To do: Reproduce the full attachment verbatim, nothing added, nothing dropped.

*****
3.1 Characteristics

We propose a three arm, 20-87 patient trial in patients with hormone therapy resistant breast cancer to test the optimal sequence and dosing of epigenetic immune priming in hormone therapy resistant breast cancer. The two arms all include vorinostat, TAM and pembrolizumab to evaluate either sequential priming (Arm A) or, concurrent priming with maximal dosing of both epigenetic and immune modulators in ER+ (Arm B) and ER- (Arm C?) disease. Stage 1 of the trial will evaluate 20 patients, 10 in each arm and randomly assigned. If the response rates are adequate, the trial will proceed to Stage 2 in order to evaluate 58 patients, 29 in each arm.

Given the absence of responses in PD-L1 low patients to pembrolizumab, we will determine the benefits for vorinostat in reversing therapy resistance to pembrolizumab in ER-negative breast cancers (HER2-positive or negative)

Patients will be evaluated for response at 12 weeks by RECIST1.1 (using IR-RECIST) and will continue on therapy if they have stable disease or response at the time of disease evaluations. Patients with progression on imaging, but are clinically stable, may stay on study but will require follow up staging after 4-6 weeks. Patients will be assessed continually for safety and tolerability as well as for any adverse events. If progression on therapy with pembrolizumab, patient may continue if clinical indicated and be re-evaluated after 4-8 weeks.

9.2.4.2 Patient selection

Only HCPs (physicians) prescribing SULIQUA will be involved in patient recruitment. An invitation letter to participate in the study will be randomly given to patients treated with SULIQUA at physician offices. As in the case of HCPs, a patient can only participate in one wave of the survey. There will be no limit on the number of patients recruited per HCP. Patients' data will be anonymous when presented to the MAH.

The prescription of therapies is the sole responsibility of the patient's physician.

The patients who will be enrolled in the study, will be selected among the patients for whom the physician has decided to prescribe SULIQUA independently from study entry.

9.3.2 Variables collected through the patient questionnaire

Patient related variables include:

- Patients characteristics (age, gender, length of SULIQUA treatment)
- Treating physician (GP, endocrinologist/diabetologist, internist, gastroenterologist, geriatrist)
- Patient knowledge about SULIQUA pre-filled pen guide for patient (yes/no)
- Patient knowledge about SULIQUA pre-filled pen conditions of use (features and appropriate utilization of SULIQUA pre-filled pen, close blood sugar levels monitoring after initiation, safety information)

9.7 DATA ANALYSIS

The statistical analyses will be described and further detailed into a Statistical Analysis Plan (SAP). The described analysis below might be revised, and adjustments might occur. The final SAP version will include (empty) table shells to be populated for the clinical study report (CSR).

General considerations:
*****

3.1 Characteristics

We propose a three arm, 20-87 patient trial in patients with hormone therapy resistant breast cancer to test the optimal sequence and dosing of epigenetic immune priming in hormone therapy resistant breast cancer. The two arms all include vorinostat, TAM and pembrolizumab to evaluate either sequential priming (Arm A) or, concurrent priming with maximal dosing of both epigenetic and immune modulators in ER+ (Arm B) and ER- (Arm C?) disease. Stage 1 of the trial will evaluate 20 patients, 10 in each arm and randomly assigned. If the response rates are adequate, the trial will proceed to Stage 2 in order to evaluate 58 patients, 29 in each arm.

Given the absence of responses in PD-L1 low patients to pembrolizumab, we will determine the benefits for vorinostat in reversing therapy resistance to pembrolizumab in ER-negative breast cancers (HER2-positive or negative)

Patients will be evaluated for response at 12 weeks by RECIST1.1 (using IR-RECIST) and will continue on therapy if they have stable disease or response at the time of disease evaluations. Patients with progression on imaging, but are clinically stable, may stay on study but will require follow up staging after 4-6 weeks. Patients will be assessed continually for safety and tolerability as well as for any adverse events. If progression on therapy with pembrolizumab, patient may continue if clinical indicated and be re-evaluated after 4-8 weeks.

9.2.4.2 Patient selection

Only HCPs (physicians) prescribing SULIQUA will be involved in patient recruitment. An invitation letter to participate in the study will be randomly given to patients treated with SULIQUA at physician offices. As in the case of HCPs, a patient can only participate in one wave of the survey. There will be no limit on the number of patients recruited per HCP. Patients' data will be anonymous when presented to the MAH.

The prescription of therapies is the sole responsibility of the patient's physician.

The patients who will be enrolled in the study, will be selected among the patients for whom the physician has decided to prescribe SULIQUA independently from study entry.

9.3.2 Variables collected through the patient questionnaire

Patient related variables include:

- Patients characteristics (age, gender, length of SULIQUA treatment)
- Treating physician (GP, endocrinologist/diabetologist, internist, gastroenterologist, geriatrist)
- Patient knowledge about SULIQUA pre-filled pen guide for patient (yes/no)
- Patient knowledge about SULIQUA pre-filled pen conditions of use (features and appropriate utilization of SULIQUA pre-filled pen, close blood sugar levels monitoring after initiation, safety information)

9.7 DATA ANALYSIS

The statistical analyses will be described and further detailed into a Statistical Analysis Plan (SAP). The described analysis below might be revised, and adjustments might occur. The final SAP version will include (empty) table shells to be populated for the clinical study report (CSR).

General considerations: